“White Chocolate Minimalism” Is the New Interior Trend to Watch

Here’s how to nail the dreamy look, according to designers who are refining its flavor
warm minimalism
The “white chocolate minimalism” trend involves the use of softer, creamier tones—as shown in FrenchCalifornia's One Wall Street project—than found in more typical pure-white minimalist interiors.Photo: Colin Miller

The defining characteristic of today’s design world may well be its incredible diversity: It’s tough to think of another time when so many different looks—warm minimalism, maximalist ebullience, cutting-edge shiny sleekness, Old World classicism, tropical vibrance—could all be in play simultaneously. In and among those competing strands of style, though, the calmer, quieter thread seems to be capturing the hearts of more and more professionals and their clients. Grounded in the “form follows function” directness of 20th-century modernism, influenced by the pared-down sensibilities of figures like John SaladinoMichael Taylor, and Axel Vervoordt, this movement’s partisans lean toward primarily neutral colors and largely organic materials to construct rooms of sophisticated yet unfussy comfort.

Serenity is the goal. “Look, we live in a kind of chaotic world, right?” says Alabama architect and AD PRO Directory member Jeffrey Dungan, who aims to imbue the residences he creates with a sense of clarity and repose. “We need a little peace—and our homes are our respite.” This sentiment is echoed by Calla Cane, whose design practice spans both coasts (California and Connecticut): “I think we are receiving so much stimulation through our phones and computers that most people are looking to come home to a sanctuary.” Particularly following the enforced seclusion of COVID and the growth of remote work, she notes, “We find that there are more and more requests for clean lines, organization, and a spa-like feel.”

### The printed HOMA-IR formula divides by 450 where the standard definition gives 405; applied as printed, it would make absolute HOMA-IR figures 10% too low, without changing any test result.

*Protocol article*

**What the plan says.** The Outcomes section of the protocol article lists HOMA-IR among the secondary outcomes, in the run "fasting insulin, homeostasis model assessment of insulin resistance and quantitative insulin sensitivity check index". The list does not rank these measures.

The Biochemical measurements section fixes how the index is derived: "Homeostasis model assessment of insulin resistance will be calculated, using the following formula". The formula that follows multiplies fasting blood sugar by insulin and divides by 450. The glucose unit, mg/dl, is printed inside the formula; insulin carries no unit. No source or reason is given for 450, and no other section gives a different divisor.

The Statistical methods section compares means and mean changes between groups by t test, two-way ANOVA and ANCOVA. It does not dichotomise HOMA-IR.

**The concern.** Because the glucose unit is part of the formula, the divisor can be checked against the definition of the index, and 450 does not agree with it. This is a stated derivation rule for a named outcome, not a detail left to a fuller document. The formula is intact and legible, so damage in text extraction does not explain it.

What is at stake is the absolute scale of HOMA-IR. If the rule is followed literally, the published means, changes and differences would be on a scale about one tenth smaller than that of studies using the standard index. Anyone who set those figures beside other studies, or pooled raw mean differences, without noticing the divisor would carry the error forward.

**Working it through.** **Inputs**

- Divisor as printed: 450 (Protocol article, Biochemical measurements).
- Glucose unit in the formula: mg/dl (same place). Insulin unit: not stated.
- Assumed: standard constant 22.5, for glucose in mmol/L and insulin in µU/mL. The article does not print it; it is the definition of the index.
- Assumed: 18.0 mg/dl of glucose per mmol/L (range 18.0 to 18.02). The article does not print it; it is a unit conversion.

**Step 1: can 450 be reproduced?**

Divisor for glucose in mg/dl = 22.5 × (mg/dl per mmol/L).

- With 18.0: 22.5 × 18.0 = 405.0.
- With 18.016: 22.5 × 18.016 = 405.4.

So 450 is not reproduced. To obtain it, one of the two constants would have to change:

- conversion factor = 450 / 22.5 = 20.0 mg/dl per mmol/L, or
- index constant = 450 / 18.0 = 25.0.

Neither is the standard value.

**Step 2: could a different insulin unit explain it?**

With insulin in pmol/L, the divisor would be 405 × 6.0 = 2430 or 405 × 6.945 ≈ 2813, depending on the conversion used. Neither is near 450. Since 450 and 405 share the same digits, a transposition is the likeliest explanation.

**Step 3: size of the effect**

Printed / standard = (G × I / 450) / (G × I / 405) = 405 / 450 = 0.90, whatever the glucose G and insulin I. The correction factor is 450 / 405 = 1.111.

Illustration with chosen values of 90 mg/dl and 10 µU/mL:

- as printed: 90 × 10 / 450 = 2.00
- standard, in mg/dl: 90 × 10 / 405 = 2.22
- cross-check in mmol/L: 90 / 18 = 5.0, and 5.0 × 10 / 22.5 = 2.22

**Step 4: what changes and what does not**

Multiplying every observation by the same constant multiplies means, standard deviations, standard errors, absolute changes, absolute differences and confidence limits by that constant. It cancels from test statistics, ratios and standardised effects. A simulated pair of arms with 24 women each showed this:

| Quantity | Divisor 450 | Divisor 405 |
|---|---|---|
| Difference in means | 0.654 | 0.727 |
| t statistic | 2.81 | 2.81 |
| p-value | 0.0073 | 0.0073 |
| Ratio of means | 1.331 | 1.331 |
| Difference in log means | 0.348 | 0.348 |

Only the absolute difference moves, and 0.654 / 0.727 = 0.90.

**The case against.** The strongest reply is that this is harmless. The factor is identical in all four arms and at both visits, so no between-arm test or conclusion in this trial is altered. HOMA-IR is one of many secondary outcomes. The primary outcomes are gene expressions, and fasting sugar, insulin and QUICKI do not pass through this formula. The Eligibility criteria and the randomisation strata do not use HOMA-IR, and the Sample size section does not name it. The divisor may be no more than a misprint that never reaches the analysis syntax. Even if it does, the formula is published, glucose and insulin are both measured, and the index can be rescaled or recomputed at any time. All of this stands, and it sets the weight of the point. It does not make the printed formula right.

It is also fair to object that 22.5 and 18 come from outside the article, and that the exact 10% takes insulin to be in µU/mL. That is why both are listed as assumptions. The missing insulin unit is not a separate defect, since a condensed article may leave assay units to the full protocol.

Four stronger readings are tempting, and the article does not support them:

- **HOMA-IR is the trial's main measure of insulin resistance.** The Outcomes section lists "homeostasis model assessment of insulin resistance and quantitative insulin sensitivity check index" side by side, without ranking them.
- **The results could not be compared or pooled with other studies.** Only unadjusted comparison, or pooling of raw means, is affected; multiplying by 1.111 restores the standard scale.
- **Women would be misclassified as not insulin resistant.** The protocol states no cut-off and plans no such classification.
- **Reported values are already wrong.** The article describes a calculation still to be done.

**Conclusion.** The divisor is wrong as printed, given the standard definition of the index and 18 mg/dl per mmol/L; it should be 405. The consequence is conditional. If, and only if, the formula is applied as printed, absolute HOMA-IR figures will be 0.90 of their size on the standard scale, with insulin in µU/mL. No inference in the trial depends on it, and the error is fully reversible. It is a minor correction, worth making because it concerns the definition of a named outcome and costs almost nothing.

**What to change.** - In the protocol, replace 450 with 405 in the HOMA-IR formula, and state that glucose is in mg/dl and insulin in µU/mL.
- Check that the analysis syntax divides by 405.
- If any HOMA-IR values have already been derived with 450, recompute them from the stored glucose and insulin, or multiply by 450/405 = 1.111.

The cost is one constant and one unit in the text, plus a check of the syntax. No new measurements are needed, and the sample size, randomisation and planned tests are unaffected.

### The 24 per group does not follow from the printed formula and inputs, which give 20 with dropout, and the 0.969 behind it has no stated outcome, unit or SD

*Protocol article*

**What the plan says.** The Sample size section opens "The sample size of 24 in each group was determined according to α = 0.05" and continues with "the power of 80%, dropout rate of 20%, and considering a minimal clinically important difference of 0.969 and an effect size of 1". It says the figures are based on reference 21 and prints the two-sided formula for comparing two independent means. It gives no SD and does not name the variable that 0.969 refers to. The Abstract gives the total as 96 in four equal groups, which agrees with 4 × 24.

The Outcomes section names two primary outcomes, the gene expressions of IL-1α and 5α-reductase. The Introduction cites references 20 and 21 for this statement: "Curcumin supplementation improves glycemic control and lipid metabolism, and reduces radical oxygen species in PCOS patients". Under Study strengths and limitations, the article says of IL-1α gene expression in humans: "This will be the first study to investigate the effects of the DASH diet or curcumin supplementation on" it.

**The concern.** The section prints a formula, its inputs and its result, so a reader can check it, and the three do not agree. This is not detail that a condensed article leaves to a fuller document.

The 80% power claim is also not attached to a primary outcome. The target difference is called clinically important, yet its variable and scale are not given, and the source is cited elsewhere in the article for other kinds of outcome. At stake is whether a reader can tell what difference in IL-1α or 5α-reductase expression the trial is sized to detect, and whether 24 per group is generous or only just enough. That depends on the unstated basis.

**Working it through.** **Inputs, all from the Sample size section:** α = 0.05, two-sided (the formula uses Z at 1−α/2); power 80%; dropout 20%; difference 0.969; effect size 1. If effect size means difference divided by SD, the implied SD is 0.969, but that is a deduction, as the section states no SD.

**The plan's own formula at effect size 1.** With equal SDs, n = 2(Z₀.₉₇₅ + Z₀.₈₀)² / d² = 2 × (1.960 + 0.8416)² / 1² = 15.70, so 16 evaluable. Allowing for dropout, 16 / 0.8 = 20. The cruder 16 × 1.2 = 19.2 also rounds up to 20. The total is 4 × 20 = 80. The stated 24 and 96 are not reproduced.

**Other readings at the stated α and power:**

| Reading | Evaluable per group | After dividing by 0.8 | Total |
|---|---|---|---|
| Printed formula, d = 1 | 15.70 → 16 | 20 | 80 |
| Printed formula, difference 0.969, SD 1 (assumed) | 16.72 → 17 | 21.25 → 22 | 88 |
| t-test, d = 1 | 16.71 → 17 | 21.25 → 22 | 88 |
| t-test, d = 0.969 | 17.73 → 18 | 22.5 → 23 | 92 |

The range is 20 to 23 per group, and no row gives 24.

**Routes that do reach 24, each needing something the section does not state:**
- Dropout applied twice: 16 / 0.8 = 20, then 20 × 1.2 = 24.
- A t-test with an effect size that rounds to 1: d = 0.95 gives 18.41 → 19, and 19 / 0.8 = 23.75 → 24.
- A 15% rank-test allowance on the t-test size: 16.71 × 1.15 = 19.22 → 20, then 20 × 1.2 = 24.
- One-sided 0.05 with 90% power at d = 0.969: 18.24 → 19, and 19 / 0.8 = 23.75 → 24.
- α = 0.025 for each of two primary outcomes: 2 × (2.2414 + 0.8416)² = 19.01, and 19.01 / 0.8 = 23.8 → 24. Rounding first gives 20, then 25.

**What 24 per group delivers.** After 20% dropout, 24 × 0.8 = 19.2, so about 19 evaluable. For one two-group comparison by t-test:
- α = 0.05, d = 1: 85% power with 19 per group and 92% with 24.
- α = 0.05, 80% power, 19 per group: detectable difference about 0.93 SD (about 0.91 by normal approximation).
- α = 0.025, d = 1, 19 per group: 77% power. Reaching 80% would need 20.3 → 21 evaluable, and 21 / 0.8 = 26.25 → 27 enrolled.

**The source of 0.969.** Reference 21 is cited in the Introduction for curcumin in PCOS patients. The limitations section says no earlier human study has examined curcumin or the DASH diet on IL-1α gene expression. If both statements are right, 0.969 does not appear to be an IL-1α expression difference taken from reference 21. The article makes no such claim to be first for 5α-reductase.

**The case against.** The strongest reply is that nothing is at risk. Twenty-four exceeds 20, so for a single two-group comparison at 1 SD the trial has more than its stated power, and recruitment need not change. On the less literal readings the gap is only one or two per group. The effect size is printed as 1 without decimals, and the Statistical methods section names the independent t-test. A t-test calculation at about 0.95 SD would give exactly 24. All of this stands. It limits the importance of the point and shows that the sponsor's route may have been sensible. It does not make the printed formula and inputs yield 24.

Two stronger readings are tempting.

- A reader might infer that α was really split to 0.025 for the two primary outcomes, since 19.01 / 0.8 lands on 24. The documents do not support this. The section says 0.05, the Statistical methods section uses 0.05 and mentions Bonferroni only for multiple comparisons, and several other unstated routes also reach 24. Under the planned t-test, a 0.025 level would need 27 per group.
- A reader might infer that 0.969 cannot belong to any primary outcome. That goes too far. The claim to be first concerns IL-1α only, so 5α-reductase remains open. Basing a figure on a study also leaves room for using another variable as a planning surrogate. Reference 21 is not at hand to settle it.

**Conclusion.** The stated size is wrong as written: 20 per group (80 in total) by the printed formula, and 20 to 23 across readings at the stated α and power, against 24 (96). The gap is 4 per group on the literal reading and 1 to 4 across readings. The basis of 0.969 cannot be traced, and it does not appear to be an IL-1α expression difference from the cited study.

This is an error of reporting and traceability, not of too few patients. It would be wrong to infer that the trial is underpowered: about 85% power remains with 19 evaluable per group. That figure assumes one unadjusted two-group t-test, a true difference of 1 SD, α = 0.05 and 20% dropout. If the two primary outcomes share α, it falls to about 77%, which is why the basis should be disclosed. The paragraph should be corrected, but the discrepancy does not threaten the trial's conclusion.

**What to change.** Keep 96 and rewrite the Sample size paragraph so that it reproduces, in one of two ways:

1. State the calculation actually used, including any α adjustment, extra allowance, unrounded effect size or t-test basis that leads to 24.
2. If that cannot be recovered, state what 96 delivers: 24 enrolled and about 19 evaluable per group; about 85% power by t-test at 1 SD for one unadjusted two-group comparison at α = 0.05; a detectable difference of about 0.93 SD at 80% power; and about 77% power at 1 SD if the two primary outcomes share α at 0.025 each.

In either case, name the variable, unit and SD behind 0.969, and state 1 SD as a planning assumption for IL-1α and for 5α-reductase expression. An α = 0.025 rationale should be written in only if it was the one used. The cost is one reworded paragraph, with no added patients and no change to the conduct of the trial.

Meet the Designer: Jeffrey Dungan Based in Mountain Brook, Alabama, Jeffrey Dungan Architects is a nationally renowned firm with projects spanning throughout North and Central America, the Caribbean, and the United Kingdom. Read more…

With restraint in mind, spaces aren’t be packed with too much stuff. Forms are kept uncomplicated, tones muted, furnishings few—avoiding any visual (or literal) clutter. In these interiors, says Keren Richter of New York’s White Arrow, also listed on the AD PRO Directory: “Color and pattern are no longer the focus, but materiality, scale, proportion, and the hand element are paramount.”

The preferred tonality of neutral-color rooms has varied over time, from yellow-tinged “magnolia blossom” whites in the 1980s to the sea of chilly grays that have inundated social media postings during the past decade. Most recently, however, such subdued-chic interiors have tended to come drenched in something like the hue of a freshly whipped up béchamel sauce. Call the aesthetic “white chocolate minimalism,” perhaps.

So, given that the fashion continues to surge in popularity—and since making simplicity isn’t actually all that simple—we asked an assortment of professionals from across the US to share thoughts on how they achieve their best results.

1. Careful composition is paramount

Warm minimalism is most effective with as few elements as possible, as in this pared-down living room at an Upper West Side townhouse designed by Chango & Co.

Photo: Nicole Franzen

The fewer the components that make up a room, the more attention each of them will get. “Minimal shouldn’t be boring!” advises Alizée Brion, director of Light on White in Miami. “Select furnishings that have interesting shapes and finishes. Stay away from the mass-produced and try to work with artisans and craftsmen who make unique pieces.” For New York’s Magdalena Keck, collaborating with makers on site-specific works “is a fantastic way to marry the designer’s vision with their expertise. Galleries that deal in vintage pieces are also a wonderful resource,” she continues. “The patina of aged materials gives yet another dimension, as do the methods and details of fabrication from different eras and cultures.”